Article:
By about 10,000 years ago, nearly 100 species of large animals had been recently driven to extinction around the globe. This march of megafauna mortality coincides suspiciously with the arrival of another large animal in their vicinity: humans.
The die-off in South America included giant ground sloths and armadillo-like animals the size of cars known as glyptodonts. And the deaths seem responsible for the dearth of nutrients in Amazon rainforest soils today. So says a study in the journal Nature Geoscience. [Christopher E. Doughty et al, The legacy of the Pleistocene megafauna extinctions on nutrient availability in Amazonia]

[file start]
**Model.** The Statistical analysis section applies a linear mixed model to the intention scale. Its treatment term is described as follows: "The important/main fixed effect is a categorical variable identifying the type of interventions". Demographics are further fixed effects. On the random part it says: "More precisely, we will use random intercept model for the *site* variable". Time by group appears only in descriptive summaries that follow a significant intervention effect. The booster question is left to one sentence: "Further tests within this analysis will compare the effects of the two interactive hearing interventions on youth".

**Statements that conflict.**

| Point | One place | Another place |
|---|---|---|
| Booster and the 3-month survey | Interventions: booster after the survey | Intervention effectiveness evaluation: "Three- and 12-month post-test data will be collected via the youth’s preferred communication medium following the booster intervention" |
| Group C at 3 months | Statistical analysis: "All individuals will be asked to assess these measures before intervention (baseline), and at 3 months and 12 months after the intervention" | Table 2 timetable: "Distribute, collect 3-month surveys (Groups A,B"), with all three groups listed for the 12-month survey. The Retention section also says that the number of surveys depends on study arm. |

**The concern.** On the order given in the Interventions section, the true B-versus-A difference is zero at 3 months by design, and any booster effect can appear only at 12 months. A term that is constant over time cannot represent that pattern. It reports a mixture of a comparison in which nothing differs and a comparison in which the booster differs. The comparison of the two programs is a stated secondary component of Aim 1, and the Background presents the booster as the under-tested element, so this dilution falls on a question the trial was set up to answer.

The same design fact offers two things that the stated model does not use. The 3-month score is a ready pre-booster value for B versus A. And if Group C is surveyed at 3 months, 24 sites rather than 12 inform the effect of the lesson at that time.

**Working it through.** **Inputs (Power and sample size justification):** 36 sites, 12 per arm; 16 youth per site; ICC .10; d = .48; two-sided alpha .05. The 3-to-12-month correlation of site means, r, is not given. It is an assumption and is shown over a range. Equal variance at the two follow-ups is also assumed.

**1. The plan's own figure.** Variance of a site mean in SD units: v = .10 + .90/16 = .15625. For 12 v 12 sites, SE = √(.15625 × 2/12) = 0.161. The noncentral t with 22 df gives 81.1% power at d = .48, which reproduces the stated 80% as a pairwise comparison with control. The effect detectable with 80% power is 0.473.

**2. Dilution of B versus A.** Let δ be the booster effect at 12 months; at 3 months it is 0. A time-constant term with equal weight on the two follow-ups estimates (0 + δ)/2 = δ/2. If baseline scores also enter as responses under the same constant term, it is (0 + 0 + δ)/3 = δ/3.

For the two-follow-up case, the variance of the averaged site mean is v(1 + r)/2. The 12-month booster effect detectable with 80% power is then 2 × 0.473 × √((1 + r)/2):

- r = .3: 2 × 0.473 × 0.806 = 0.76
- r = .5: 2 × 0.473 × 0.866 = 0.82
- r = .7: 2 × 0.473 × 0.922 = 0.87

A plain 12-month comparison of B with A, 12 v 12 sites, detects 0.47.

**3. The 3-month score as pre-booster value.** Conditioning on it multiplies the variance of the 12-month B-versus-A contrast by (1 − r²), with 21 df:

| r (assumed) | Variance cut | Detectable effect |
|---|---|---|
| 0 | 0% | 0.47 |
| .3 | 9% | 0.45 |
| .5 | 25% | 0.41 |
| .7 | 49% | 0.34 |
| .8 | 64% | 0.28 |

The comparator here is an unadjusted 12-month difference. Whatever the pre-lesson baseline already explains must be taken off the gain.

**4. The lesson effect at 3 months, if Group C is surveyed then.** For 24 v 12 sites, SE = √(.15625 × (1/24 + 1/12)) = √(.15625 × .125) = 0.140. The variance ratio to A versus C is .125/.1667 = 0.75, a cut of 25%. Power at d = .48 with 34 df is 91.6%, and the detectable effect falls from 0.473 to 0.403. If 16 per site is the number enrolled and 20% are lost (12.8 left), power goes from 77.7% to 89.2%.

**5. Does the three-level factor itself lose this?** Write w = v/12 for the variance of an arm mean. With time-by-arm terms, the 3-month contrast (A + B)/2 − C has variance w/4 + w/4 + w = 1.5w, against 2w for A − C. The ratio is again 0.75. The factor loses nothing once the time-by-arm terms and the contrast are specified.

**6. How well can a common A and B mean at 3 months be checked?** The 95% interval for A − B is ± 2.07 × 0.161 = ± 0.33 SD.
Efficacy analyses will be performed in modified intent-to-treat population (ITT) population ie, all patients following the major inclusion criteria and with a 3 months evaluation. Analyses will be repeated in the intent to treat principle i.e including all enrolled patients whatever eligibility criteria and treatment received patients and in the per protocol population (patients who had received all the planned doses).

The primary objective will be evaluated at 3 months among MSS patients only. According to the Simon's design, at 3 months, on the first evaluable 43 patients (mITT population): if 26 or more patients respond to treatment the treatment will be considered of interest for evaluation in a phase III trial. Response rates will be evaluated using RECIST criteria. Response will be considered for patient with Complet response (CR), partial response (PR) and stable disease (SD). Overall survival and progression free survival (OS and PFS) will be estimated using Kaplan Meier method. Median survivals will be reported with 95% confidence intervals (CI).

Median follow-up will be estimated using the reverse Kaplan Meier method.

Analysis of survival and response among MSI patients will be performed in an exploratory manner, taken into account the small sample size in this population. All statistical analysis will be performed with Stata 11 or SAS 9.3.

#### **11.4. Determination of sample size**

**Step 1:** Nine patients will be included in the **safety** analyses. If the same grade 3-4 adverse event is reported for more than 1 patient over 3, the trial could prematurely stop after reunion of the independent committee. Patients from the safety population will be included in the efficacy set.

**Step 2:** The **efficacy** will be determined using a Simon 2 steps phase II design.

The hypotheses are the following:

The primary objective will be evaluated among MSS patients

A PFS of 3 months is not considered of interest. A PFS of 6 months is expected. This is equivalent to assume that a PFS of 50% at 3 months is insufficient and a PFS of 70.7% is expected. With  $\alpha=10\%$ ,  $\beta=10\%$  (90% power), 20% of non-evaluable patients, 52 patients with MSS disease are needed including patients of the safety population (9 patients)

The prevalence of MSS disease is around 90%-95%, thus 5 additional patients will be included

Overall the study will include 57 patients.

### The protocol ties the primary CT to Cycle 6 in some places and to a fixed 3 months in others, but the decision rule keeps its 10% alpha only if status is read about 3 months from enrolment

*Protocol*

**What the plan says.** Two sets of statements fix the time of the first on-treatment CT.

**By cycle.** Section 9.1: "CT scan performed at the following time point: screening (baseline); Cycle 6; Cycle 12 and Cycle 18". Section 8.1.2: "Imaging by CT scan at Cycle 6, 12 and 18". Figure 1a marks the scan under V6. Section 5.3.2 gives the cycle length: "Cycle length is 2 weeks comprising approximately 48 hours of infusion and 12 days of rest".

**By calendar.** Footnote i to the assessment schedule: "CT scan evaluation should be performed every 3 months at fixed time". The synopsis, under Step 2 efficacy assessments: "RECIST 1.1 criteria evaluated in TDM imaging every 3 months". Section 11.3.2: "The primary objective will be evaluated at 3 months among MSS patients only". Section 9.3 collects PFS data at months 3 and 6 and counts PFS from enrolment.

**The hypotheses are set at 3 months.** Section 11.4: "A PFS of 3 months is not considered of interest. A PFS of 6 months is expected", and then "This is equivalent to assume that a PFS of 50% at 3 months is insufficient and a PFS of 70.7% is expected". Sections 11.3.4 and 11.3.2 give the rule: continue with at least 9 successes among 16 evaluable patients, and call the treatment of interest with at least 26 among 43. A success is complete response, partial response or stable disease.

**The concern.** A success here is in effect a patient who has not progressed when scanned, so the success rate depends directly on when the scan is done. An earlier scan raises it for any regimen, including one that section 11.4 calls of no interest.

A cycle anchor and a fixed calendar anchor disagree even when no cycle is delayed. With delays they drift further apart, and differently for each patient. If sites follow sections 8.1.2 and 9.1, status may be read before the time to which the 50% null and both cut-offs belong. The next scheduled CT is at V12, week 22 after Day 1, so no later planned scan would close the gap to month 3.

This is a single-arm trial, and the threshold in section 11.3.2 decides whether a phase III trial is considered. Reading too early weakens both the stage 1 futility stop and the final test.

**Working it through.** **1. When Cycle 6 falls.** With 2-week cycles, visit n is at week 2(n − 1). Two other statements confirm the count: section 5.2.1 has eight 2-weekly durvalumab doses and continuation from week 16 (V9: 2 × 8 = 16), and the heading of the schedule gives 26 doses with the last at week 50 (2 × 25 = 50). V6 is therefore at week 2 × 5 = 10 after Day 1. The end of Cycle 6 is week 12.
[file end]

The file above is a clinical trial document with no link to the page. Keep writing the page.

Plainly put, these big animals disperse a lot of phosphorous in their feces. Once the big animals are gone, there's no way for the phosphorous to get from one part of the rainforest to another. As a result, the Amazon rainforest even today is struggling to recover from that loss of fertility.
Other parts of the world face the same poop paucity predicament, according to the researchers’ model. But the impact outside the Amazon was less severe, for reasons still unknown. What is clear is that the impact of extinction reverberates down through the millennia, a clear signal that we’ve been living in the Anthropocene for awhile.
[The above text is a transcript of this podcast.]
[Scientific American is part of Nature Publishing Group.]